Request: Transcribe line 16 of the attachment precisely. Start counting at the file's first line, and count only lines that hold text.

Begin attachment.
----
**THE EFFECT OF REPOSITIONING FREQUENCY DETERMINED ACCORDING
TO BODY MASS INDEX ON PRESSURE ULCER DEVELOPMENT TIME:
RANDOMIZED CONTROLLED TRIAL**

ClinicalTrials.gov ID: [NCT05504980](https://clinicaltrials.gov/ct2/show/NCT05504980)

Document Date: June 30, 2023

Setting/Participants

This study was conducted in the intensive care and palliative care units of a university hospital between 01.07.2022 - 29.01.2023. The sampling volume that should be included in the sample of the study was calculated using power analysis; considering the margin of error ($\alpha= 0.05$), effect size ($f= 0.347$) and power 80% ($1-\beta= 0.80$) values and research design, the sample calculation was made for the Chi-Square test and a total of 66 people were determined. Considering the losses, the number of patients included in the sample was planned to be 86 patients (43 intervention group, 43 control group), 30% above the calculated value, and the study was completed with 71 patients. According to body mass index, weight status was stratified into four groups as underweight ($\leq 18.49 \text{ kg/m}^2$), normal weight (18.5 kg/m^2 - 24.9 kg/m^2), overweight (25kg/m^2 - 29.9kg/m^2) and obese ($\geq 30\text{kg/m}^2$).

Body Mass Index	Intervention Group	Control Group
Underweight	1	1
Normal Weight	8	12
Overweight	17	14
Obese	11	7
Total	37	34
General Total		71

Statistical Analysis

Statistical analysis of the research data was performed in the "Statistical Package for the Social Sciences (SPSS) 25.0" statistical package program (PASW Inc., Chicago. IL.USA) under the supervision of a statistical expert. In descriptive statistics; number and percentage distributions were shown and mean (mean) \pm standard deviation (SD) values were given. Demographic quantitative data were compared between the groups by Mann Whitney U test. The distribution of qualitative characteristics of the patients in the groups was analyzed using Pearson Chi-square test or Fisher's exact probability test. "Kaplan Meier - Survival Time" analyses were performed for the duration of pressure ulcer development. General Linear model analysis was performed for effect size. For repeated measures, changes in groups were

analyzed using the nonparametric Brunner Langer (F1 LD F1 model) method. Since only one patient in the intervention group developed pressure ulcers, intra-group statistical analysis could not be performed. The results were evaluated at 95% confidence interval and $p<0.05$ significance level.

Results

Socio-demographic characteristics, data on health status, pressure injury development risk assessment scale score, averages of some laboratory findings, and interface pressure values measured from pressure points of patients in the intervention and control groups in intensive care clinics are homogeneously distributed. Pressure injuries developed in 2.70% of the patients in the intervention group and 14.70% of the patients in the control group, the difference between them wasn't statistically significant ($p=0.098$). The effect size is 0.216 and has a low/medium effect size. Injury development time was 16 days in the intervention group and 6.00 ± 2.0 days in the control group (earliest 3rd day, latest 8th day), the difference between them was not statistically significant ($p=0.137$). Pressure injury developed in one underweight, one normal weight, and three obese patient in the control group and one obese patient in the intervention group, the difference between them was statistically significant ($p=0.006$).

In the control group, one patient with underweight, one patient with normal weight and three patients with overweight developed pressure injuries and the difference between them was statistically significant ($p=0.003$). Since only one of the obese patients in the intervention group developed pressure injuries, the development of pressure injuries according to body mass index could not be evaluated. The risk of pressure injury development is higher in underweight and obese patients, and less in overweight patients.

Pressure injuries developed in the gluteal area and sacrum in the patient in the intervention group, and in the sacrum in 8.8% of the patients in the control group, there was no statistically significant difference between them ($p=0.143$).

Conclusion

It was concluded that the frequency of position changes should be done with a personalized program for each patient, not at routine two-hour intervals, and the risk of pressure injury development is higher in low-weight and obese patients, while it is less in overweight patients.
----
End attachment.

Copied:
Statistical analysis of the research data was performed in the "Statistical Package for the Social Sciences (SPSS) 25.0" statistical package program (PASW Inc., Chicago. IL.USA) under the supervision of a statistical expert. In descriptive statistics; number and percentage distributions were shown and mean (mean) \pm standard deviation (SD) values were given. Demographic quantitative data were compared between the groups by Mann Whitney U test. The distribution of qualitative characteristics of the patients in the groups was analyzed using Pearson Chi-square test or Fisher's exact probability test. "Kaplan Meier - Survival Time" analyses were performed for the duration of pressure ulcer development. General Linear model analysis was performed for effect size. For repeated measures, changes in groups were